Banking Is Necessary, Banks Are Not? Redefine Your Operating Model in Time!
Technology has already changed the business models of many banks, but some operating models have been slow to catch up. Modernizing the core banking system and establishing an IT archtitecture driven by modular and harmonized applications are the key to success.
The banking industry and its underlying operating model are under pressure from multiple angles. New technologies like blockchain and artificial intelligence have emerged and are impacting the business models of banks.
Digitalization of the business model
To respond to these industry challenges, banks have begun to adapt their business models. Many banks have embraced the new technologies or are in the midst of doing so. Unfortunately, corresponding changes to their underlying operating models often lag behind this embrace. There is a strong need to realign this part of the bank’s core functions (see fig. 1). So, what does «realign» mean from an IT architecture point of view?
In recent years, digitalization has created opportunities for new business models across various industries. An example are the fintechs mentioned above. These fintechs are putting mounting pressure on banks to digitalize faster and innovate. The banks not only want to retain their customers but win new ones from the younger generation, e.g. millennials. Though fintechs were once seen as a major threat to incumbent banks, time has shown that embracing these newcomers may at times be more beneficial than competing with them. Challenger banks, which are new and fully digital banks, are increasing competition, especially in Europe. Though these banks are not as prevalent in the US as they are in Europe, they will likely make a significant impact in the US as well.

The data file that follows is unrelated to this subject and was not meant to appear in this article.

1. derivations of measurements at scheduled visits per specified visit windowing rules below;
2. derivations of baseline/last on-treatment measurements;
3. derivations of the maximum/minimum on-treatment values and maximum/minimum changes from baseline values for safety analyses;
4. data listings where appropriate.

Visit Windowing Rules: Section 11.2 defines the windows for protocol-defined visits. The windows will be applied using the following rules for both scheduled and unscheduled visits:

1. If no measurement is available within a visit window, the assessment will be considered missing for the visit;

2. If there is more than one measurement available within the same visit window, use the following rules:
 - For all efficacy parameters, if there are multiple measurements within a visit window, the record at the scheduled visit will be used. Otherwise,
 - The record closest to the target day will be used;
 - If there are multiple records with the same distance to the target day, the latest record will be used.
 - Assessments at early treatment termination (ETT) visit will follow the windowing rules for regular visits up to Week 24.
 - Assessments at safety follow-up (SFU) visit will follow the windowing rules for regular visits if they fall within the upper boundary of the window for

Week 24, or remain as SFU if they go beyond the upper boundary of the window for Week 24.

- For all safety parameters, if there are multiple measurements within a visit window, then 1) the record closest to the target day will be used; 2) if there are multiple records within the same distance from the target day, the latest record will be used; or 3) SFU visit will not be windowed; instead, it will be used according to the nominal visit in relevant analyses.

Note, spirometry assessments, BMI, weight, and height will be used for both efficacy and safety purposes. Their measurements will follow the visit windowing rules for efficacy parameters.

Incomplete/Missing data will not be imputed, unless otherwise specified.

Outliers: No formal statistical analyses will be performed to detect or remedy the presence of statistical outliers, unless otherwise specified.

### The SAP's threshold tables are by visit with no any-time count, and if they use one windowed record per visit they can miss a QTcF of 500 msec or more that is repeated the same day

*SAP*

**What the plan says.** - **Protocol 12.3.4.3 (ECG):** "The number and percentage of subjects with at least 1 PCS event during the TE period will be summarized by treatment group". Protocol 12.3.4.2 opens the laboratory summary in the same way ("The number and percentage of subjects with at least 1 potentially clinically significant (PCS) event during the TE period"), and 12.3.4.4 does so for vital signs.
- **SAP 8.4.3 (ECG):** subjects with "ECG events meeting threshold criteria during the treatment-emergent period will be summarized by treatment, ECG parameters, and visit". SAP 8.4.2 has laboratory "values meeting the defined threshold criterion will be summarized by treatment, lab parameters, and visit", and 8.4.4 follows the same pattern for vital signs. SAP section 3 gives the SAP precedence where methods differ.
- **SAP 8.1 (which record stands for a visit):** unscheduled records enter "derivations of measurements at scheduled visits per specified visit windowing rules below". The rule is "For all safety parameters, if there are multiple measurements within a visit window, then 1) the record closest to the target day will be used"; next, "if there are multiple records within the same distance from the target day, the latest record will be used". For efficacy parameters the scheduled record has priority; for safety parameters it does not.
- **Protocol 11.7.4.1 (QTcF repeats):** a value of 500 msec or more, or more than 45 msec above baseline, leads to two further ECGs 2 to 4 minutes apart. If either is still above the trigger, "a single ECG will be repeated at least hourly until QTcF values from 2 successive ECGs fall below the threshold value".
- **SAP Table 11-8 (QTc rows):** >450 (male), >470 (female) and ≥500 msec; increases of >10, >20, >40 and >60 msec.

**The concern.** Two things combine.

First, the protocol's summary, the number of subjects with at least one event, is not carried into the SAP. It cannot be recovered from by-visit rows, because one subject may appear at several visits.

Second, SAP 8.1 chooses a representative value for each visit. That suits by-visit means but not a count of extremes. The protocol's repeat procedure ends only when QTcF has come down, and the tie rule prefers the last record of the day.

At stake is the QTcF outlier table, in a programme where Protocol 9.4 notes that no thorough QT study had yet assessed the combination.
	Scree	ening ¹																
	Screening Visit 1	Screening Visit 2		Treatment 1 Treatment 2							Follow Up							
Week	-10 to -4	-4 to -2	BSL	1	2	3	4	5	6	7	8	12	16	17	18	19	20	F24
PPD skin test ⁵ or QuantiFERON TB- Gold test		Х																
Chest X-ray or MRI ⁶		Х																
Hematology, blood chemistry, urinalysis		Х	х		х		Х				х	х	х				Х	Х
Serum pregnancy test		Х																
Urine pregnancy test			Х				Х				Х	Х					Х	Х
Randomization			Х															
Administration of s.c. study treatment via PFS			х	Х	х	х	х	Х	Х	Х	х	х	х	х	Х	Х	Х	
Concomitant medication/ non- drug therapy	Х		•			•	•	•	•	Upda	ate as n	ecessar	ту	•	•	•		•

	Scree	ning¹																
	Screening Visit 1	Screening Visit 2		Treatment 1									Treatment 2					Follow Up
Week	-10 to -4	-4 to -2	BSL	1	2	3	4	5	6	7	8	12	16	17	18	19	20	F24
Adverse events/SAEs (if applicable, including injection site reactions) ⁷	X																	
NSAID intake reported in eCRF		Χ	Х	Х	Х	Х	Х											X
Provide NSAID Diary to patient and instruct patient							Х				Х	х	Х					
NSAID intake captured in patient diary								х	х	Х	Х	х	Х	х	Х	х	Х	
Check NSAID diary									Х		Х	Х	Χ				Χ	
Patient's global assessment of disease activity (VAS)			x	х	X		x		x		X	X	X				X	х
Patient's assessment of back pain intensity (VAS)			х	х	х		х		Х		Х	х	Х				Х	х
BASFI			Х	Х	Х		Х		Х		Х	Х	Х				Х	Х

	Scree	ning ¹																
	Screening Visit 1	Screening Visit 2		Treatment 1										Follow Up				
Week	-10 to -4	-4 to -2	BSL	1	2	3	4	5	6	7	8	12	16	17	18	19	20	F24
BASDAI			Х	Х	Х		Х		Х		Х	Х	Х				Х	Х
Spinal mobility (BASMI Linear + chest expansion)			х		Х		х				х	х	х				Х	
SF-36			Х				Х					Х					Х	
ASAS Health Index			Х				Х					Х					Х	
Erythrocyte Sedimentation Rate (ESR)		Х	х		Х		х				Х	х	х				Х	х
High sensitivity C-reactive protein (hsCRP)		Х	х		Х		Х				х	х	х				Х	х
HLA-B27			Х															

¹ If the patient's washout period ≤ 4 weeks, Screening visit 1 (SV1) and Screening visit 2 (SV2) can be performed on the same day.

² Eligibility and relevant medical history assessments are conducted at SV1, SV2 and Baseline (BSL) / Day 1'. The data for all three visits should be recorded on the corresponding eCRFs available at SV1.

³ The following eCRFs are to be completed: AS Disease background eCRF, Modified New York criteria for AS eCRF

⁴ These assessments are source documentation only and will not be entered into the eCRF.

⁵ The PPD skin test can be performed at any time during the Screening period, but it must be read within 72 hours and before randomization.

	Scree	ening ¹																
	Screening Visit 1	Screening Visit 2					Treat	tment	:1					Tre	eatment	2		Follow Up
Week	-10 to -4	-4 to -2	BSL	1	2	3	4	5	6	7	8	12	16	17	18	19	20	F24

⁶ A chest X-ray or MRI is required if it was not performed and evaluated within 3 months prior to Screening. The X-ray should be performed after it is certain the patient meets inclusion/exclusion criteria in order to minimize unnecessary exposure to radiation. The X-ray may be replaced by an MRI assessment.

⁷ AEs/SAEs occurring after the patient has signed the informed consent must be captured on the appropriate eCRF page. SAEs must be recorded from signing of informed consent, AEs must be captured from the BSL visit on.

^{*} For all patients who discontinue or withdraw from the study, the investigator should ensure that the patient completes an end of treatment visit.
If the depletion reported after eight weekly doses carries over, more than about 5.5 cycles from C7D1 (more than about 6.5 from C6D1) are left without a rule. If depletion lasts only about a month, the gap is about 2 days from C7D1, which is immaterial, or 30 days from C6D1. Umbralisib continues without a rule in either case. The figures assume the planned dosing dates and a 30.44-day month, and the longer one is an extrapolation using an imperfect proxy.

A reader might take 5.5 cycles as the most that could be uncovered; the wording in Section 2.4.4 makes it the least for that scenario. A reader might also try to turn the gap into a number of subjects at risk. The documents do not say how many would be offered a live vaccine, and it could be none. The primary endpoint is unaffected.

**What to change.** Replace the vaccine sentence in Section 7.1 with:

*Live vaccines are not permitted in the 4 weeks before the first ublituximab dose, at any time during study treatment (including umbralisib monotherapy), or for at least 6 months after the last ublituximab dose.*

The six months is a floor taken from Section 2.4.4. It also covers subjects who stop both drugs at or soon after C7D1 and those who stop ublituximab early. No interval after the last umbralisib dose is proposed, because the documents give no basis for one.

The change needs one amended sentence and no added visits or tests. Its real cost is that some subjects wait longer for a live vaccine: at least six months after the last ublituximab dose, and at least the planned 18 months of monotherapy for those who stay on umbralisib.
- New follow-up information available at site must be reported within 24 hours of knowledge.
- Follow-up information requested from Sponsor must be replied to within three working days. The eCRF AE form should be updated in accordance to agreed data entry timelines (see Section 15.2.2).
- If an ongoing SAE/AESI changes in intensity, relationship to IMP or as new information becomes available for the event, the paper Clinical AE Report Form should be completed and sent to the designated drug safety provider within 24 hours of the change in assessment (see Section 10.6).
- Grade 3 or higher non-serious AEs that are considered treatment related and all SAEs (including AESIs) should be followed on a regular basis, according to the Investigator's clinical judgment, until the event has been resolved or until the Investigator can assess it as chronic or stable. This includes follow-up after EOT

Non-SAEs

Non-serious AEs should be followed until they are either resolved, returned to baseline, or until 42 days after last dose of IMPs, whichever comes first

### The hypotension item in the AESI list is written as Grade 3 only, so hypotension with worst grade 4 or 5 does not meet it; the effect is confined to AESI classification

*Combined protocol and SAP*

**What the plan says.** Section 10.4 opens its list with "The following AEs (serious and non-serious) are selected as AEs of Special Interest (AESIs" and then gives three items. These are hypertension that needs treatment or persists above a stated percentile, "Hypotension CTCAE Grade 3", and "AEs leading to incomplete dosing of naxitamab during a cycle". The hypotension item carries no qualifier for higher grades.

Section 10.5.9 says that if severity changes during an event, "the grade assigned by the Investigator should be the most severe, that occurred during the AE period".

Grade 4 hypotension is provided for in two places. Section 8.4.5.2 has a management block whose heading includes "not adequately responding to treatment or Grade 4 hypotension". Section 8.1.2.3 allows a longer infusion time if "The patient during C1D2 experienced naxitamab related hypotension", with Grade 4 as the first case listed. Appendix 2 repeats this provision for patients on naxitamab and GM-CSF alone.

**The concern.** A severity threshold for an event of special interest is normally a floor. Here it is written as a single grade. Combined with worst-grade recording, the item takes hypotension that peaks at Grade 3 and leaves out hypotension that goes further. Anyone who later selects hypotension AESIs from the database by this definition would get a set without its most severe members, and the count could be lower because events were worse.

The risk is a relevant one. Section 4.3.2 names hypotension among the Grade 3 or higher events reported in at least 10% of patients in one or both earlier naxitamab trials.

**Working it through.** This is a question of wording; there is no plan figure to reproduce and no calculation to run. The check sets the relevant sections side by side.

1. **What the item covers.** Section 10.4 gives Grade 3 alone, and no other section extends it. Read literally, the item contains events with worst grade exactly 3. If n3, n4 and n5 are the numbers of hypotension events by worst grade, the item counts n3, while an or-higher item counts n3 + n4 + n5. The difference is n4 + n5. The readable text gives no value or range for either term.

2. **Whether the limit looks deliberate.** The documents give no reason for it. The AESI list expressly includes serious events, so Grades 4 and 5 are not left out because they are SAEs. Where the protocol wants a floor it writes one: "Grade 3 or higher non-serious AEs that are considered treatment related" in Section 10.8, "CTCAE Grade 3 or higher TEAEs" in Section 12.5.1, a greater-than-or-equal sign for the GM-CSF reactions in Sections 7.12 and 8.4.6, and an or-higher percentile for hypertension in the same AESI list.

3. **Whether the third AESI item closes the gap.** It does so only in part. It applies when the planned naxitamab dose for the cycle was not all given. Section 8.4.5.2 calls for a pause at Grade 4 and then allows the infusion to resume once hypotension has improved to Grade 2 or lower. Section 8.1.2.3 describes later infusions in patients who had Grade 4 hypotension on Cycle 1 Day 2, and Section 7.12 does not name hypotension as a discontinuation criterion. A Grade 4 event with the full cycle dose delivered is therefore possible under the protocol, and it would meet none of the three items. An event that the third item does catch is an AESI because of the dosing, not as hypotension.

It is also worth noting that many banks continue to invest heavily in new products and services. By offering existing products and services through new channels, such as via mobile devices, banks have improved the customer experience. These digitalization initiatives have had an impact on existing business models and on the underlying operating model. Changes driven by regulatory requirements have also had an impact.
By not digitalizing, banks will lower their profitability and lessen the chance to connect with new and existing customers. The operating models of many banks will need to be realigned given the impact of digitalization on existing business models as well as the ever-changing regulatory landscape.
Additionally, to keep up with the fast-paced digital innovation, investments have largely focused on end-user applications. This has helped banks to be seen as innovative and more digital friendly.
However, in many cases these actions have led to operational inefficiency. There are several reasons for this. One is a lack of integration between applications resulting in a siloed data flow. More often, however, the reason is the legacy core that does not allow seamless integration of tools from front to back of an organization. Moreover, M&A activity has led many banks to have several core legacy systems. These legacy systems are often not harmonized or exist as multiple back-end systems catering to a specific set of products. This complicates the creation of a holistic view of the information for both the client and financial advisor.